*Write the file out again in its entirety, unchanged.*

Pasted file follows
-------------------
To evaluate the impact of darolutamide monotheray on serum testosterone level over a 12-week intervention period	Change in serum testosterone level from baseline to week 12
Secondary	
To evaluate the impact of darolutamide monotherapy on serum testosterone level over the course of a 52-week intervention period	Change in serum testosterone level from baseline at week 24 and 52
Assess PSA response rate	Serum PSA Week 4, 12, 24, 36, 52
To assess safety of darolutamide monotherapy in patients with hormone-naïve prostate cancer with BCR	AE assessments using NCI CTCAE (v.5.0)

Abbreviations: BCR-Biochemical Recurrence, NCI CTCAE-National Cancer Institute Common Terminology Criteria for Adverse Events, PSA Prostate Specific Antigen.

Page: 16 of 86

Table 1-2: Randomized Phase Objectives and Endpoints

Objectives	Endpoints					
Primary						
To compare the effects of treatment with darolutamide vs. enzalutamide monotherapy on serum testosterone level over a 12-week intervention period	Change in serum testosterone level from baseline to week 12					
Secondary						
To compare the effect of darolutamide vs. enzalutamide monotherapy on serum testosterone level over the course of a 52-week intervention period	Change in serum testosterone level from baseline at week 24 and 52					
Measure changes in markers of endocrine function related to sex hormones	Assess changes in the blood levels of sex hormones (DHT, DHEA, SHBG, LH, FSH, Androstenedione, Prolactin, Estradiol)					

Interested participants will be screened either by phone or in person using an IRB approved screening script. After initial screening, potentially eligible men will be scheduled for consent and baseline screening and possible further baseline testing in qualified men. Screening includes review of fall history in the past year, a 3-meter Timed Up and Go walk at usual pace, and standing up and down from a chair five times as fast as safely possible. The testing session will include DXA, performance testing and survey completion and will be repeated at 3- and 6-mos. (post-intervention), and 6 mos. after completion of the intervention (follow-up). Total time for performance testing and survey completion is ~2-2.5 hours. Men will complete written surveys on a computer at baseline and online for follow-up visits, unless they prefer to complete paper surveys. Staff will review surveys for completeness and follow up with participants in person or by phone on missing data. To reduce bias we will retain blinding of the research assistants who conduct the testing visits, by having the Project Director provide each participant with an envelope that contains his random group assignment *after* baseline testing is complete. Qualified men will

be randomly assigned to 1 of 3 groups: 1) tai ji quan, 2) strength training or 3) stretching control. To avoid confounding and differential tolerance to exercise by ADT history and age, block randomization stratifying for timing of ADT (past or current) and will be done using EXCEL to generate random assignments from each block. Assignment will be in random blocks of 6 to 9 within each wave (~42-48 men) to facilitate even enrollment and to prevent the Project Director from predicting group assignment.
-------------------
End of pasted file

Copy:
To evaluate the impact of darolutamide monotheray on serum testosterone level over a 12-week intervention period	Change in serum testosterone level from baseline to week 12
Secondary	
To evaluate the impact of darolutamide monotherapy on serum testosterone level over the course of a 52-week intervention period	Change in serum testosterone level from baseline at week 24 and 52
Assess PSA response rate	Serum PSA Week 4, 12, 24, 36, 52
To assess safety of darolutamide monotherapy in patients with hormone-naïve prostate cancer with BCR	AE assessments using NCI CTCAE (v.5.0)

Abbreviations: BCR-Biochemical Recurrence, NCI CTCAE-National Cancer Institute Common Terminology Criteria for Adverse Events, PSA Prostate Specific Antigen.

Page: 16 of 86

Table 1-2: Randomized Phase Objectives and Endpoints

Objectives	Endpoints					
Primary						
To compare the effects of treatment with darolutamide vs. enzalutamide monotherapy on serum testosterone level over a 12-week intervention period	Change in serum testosterone level from baseline to week 12					
Secondary						
To compare the effect of darolutamide vs. enzalutamide monotherapy on serum testosterone level over the course of a 52-week intervention period	Change in serum testosterone level from baseline at week 24 and 52					
Measure changes in markers of endocrine function related to sex hormones	Assess changes in the blood levels of sex hormones (DHT, DHEA, SHBG, LH, FSH, Androstenedione, Prolactin, Estradiol)					

Interested participants will be screened either by phone or in person using an IRB approved screening script. After initial screening, potentially eligible men will be scheduled for consent and baseline screening and possible further baseline testing in qualified men. Screening includes review of fall history in the past year, a 3-meter Timed Up and Go walk at usual pace, and standing up and down from a chair five times as fast as safely possible. The testing session will include DXA, performance testing and survey completion and will be repeated at 3- and 6-mos. (post-intervention), and 6 mos. after completion of the intervention (follow-up). Total time for performance testing and survey completion is ~2-2.5 hours. Men will complete written surveys on a computer at baseline and online for follow-up visits, unless they prefer to complete paper surveys. Staff will review surveys for completeness and follow up with participants in person or by phone on missing data. To reduce bias we will retain blinding of the research assistants who conduct the testing visits, by having the Project Director provide each participant with an envelope that contains his random group assignment *after* baseline testing is complete. Qualified men will

be randomly assigned to 1 of 3 groups: 1) tai ji quan, 2) strength training or 3) stretching control. To avoid confounding and differential tolerance to exercise by ADT history and age, block randomization stratifying for timing of ADT (past or current) and will be done using EXCEL to generate random assignments from each block. Assignment will be in random blocks of 6 to 9 within each wave (~42-48 men) to facilitate even enrollment and to prevent the Project Director from predicting group assignment.